NEW DELHI - India's annual retail inflation eased to 6.44% in February, helped by a fall in the price of some food items, but remained above central bank targets, reinforcing expectations for a further interest rate hike at its meeting next month.
The February reading was higher than the 6.35% forecast by economists in a Reuters poll, and was above the upper band of the Reserve Bank of India's (RBI) 2%-6% target, data released by the National Statistics Office on Monday showed. Annual retail inflation was 6.52% in January. The RBI has raised its benchmark repo rate by 250 basis points since May last year. The market expects a 25 basis point hike to 6.75% in April before the bank hits pause until year end.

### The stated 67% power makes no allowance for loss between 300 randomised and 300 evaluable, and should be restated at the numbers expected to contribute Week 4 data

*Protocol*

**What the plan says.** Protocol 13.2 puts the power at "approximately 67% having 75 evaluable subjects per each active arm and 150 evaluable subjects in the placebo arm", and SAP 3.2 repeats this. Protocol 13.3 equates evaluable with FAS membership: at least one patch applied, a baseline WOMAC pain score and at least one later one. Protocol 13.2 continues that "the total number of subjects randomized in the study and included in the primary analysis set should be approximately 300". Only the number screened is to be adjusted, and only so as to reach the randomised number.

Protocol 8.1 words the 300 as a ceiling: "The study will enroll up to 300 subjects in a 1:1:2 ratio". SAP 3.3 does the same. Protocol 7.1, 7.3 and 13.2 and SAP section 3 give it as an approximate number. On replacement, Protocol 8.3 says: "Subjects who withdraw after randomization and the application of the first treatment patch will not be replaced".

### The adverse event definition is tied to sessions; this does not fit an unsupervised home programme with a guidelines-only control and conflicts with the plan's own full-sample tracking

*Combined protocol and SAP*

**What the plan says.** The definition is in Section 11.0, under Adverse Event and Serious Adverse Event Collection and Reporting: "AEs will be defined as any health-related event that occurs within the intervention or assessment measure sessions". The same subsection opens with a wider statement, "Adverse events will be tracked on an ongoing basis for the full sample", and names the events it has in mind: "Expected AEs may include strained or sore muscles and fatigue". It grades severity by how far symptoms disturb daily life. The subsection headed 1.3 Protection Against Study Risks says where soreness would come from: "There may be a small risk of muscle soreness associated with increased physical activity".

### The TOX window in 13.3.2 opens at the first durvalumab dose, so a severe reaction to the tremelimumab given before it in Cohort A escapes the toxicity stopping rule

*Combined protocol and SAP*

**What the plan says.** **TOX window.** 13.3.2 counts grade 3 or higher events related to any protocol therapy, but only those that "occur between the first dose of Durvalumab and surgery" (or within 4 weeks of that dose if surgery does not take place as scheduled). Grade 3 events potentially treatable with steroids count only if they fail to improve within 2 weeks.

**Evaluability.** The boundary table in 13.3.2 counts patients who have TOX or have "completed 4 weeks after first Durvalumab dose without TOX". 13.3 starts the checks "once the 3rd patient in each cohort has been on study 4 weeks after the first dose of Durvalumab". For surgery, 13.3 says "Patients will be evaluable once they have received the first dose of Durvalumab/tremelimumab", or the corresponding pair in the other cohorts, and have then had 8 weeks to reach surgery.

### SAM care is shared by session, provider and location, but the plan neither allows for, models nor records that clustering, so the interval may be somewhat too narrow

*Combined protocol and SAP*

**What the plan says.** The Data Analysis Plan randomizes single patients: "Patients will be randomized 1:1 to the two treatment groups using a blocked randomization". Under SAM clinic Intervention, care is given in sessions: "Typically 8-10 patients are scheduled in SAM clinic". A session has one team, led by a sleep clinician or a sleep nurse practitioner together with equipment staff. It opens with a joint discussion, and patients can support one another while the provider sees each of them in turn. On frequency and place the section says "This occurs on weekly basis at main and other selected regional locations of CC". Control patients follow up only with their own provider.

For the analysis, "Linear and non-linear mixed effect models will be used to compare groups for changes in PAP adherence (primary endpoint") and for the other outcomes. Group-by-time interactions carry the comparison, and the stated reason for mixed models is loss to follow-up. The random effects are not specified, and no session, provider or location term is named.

RBI's Monetary Policy Committee will meet from April 3-6.
Food prices, which account for nearly 40% of the CPI basket, rose 5.95% in February, compared with 6.0% in January, as edible oil and vegetable prices eased.
Indian consumers have not benefited much from a fall in international crude oil prices as the state-run oil companies have kept retail petrol and diesel prices on hold, to partly recover their earlier losses.
Fuel retail prices rose 9.90% year-on-year in February from 10.84% in the previous month, the data showed.
Excluding the volatile food and energy components, core inflation rose between 6.05% and 6.12% last month, according to three economists' estimates, compared to between 6.09% and 6.10% in January.
A Reuters poll showed retail inflation would not reach the RBI's medium-term target of 4% by the end of next year and that could force the central bank to continue its aggressive tightening cycle, hurting economic growth.
India, the world's fifth-largest economy, is expected to grow around 6.5% annually in the next financial year starting April, compared to an estimated 7% in the current financial year.
(Reporting by Aftab Ahmed and Manoj Kumar; editing by Jason Neely and Sharon Singleton)